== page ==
As a Republican, Sean Strain knew he’d be in the minority if he won a seat on the Charlotte-Mecklenburg school board.
But when he’s sworn in next month he’ll also become the lone representative of another constituency: Men.
Margaret Marshall, who will be one of eight women on the nine-member board, joins Strain as one of three newcomers elected Tuesday. She won her seat with a vote total that dwarfs that of the other five winners, largely because her district engaged at far higher levels.
On one level, the election brought few surprises for CMS. All three incumbents got re-elected, and all three departing members saw their preferred successors prevail.
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That doesn’t mean the new board will be be homogenous. Strain and fellow newcomer Carol Sawyer, for instance, have spent the past two years fiercely lobbying for very different perspectives on student assignment. It’s just that their philosophical clashes are likely to be similar to those between Paul Bailey and Tom Tate, whom they’ll replace.
But Tuesday’s results did bring some interesting twists. Some could be significant for people who care about public education, while others are just fun to talk about. Here are five questions that came to my mind as the tallies came in.
Q. Where are the young people?
A: Charlotte City Council will see an influx of young energy, with five newcomers under 40 elected Tuesday. Not so the school board, even though its mission centers on youth. The race did pull a few millennials but none of them won.
The new board will have no one under 40 and only three people under 50 (Strain and at-large members Ericka-Ellis Stewart and Elyse Dashew). Only three of the nine members – Strain, Dashew and Rhonda Lennon, who won a third term – have school-age children.
Board Chair Mary McCray suspects that’s related to the time required; the board job is considered part-time, but it requires a huge amount of reading, data-crunching and school visits. Lennon has talked about the challenge of doing the work while raising kids.
Q. Where are the men?
A: The current board has three men, none of whom ran for re-election. Six of the 20 people who filed for the six district seats were male, with Strain emerging as the only winner.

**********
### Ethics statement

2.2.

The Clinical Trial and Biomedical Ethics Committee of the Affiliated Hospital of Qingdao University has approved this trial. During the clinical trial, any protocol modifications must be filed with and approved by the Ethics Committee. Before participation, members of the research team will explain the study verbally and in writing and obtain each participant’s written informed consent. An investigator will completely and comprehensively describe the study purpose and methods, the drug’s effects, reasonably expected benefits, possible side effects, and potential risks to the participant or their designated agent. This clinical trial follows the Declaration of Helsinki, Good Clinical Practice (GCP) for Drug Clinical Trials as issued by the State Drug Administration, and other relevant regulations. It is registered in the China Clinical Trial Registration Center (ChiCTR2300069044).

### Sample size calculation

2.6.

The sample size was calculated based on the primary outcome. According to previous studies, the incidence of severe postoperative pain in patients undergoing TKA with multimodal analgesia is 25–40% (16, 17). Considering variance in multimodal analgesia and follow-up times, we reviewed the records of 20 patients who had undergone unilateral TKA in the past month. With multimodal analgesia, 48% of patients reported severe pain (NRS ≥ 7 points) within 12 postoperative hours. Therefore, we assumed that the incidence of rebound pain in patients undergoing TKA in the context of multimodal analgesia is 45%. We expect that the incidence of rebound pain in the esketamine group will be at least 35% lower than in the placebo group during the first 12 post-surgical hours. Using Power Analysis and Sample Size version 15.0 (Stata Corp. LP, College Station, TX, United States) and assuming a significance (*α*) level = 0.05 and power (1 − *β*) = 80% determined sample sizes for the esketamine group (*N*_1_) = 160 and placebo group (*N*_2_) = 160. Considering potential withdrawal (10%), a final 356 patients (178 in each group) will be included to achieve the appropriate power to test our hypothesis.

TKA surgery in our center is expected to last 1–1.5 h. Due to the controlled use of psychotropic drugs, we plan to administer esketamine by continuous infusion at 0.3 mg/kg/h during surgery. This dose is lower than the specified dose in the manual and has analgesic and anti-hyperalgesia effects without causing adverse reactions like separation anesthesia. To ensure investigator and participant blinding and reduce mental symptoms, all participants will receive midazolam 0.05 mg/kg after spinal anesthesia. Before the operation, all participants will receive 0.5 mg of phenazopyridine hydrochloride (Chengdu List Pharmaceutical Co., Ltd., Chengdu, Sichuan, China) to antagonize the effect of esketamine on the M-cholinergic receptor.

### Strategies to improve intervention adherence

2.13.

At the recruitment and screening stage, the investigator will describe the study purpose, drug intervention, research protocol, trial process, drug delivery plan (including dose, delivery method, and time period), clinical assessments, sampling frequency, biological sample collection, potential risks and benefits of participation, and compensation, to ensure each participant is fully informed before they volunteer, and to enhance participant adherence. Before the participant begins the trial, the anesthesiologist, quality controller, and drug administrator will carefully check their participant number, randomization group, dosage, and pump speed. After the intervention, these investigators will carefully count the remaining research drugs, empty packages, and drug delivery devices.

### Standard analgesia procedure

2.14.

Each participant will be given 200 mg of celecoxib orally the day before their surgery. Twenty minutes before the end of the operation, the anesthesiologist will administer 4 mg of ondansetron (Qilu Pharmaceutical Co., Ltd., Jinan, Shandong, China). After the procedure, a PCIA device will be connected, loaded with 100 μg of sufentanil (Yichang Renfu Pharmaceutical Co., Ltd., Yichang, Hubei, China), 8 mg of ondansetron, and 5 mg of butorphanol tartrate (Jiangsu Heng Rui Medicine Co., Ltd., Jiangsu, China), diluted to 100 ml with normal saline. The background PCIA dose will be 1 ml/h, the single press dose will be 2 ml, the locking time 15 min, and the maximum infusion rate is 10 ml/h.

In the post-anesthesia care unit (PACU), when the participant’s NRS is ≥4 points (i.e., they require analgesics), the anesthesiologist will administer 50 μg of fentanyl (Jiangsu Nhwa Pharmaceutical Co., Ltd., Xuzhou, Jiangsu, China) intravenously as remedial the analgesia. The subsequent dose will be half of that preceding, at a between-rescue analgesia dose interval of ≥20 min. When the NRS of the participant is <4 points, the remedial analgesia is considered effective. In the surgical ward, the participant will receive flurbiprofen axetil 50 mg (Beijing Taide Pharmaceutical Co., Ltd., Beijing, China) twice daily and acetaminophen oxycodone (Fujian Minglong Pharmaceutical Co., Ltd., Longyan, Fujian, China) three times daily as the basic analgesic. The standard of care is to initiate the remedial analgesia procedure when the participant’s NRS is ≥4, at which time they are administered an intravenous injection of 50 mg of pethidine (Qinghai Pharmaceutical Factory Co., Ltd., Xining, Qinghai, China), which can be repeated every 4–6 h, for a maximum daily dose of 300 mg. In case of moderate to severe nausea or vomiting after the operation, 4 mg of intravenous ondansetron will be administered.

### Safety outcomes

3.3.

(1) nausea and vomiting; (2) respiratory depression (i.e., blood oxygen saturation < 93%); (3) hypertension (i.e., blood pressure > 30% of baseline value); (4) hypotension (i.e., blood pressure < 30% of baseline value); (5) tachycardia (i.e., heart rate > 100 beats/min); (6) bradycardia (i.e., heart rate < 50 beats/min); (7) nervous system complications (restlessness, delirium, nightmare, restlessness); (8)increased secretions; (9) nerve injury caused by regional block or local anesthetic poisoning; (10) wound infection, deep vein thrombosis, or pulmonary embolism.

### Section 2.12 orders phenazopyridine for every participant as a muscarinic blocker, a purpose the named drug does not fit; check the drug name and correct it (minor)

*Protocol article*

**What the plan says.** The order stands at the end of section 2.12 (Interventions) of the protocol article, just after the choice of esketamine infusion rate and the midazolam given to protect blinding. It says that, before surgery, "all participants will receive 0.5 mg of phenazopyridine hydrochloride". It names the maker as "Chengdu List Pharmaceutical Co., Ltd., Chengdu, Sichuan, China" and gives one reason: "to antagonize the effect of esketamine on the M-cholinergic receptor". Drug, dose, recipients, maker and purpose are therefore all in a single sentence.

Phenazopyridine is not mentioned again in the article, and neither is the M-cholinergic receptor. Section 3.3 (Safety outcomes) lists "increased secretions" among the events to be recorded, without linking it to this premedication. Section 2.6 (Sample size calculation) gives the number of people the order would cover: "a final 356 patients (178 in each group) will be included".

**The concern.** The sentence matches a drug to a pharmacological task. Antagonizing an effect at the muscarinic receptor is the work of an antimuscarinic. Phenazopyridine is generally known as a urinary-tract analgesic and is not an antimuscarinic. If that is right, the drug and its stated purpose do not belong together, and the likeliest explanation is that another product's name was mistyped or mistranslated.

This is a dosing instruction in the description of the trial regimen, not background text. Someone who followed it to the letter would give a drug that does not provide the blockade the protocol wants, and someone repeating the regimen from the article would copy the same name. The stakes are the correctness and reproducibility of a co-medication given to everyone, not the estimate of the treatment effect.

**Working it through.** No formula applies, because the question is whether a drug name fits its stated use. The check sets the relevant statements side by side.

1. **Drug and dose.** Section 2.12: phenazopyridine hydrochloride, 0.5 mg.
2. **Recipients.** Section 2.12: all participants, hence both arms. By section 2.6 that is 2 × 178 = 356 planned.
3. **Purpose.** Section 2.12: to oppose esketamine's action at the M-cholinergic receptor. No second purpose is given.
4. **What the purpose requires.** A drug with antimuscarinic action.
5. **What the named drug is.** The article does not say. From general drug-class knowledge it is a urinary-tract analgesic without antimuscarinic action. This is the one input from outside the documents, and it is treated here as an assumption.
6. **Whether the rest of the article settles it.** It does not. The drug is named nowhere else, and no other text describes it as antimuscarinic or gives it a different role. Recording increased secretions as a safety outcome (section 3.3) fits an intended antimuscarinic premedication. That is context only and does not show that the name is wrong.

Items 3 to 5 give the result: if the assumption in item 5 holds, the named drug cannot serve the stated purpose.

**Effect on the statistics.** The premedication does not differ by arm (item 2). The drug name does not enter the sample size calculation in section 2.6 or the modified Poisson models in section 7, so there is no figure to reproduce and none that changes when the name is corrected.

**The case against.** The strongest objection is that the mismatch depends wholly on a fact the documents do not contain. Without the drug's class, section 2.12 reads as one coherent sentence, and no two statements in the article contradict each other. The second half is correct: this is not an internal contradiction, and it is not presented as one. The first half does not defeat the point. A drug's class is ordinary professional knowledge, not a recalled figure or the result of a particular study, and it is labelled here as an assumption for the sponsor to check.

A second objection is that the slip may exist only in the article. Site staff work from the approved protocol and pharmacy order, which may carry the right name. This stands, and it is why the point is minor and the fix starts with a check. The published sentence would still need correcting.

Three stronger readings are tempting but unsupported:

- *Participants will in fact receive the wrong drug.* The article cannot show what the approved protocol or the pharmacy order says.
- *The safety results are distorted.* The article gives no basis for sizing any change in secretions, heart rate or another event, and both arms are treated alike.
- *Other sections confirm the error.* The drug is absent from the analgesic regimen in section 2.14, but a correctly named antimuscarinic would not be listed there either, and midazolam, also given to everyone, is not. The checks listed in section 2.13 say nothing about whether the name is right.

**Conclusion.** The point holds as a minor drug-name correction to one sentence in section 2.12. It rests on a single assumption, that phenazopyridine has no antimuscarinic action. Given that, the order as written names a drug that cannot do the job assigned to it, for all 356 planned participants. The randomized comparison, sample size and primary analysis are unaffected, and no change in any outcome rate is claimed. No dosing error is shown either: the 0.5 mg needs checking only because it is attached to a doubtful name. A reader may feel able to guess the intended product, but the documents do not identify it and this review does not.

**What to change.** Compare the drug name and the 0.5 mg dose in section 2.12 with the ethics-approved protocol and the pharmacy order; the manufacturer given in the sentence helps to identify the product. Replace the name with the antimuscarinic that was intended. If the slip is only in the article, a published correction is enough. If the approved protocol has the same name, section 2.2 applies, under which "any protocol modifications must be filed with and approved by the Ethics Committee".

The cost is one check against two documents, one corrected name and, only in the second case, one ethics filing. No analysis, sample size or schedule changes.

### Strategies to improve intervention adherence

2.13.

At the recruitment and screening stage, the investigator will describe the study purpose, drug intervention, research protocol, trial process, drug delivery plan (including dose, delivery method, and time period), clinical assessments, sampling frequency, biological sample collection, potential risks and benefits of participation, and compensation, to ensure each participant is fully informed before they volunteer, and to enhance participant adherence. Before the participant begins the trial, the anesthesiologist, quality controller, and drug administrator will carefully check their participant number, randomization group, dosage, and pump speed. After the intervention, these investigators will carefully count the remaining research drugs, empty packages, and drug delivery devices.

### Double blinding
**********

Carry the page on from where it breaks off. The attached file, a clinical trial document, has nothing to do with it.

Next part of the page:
That’s not the norm. When the National School Boards Association last polled its members, just over half were male, though the ratio tended to flip in larger districts. The school boards in Wake and Guilford counties each have five women and four men.
So what’s up in Mecklenburg? McCray chuckled at the question: “As you know yourself, girls rule!”
Strain couldn’t chat Wednesday about gender roles. But Lennon, the only other Republican on the board, offered this observation with a laugh: “Sean’s a tough guy. I guess he better be able to handle it.”
Q. Where are the educators?
A: Four of the six district races featured candidates who are educators and/or retired CMS employees, but the only one who won was Ruby Jones, who kept the District 3 seat she was appointed to three years ago. Jones and McCray are both retired teachers; the other seven members have engaged with public schools as parents, volunteers and advocates.
Current CMS employees can’t serve on the board, which means any who run must be prepared to resign if elected. McCray said she’d like to see more former educators run – “they need to lend their voice” – but she notes that the Charlotte-Mecklenburg Association of Educators (which McCray used to head) endorsed all six winning candidates.
Q. What’s up in District 5?
A: Marshall pulled 21,177 votes in a three-way contest to represent District 5. The other district winners landed their seats with tallies ranging from 4,771 (Jones, in a six-way District 2 race) to 11,528 (Strain, against one competitor for District 6).
That’s not because her district is huge (two have more registered voters) or because her opponents did so badly (they got almost 12,000 votes combined). It’s because just over 33,000 people cast ballots in the District 5 race, a 27 percent participation rate in the school board race. No other district topped 17 percent. Countywide voter turnout was 21 percent, including people who may have voted in municipal races and skipped the school board.
District 5 is a wedge of south/central Charlotte that encompasses some of the city’s most affluent neighborhoods. Candidates who can win there tend to be well organized and spend significant money, and Marshall was no exception.
Marshall, a former CMS parent and longtime volunteer, says she tapped networks built over the years, knowing she’d face a challenge as an unaffiliated voter going up against two Republicans. She reported raising more than $50,000 as of the October report, far more than Jeremy Stephenson and Jim Peterson combined.
“I knew I was going to have to work two times as hard because I couldn’t rely on help from either party,” Marshall said Wednesday.
She said a lot of District 5 voters were enthusiastic about voting for Republican mayoral candidate Kenny Smith, who lost. But she said many of them wanted a school board member who was truly nonpartisan, knew the district’s history and had a track record of working with schools.
Still, she admits, “I was shocked at my totals.”
Q. Who’s that representing District 1?
A: Lennon has represented the northern suburbs since 2009, and voters there just sent her back for four more years. So they may be confused to learn that Lennon won’t be representing them after next month.
But Rhonda Cheek will. She’s the same person, of course, but she plans to change her name after a January wedding.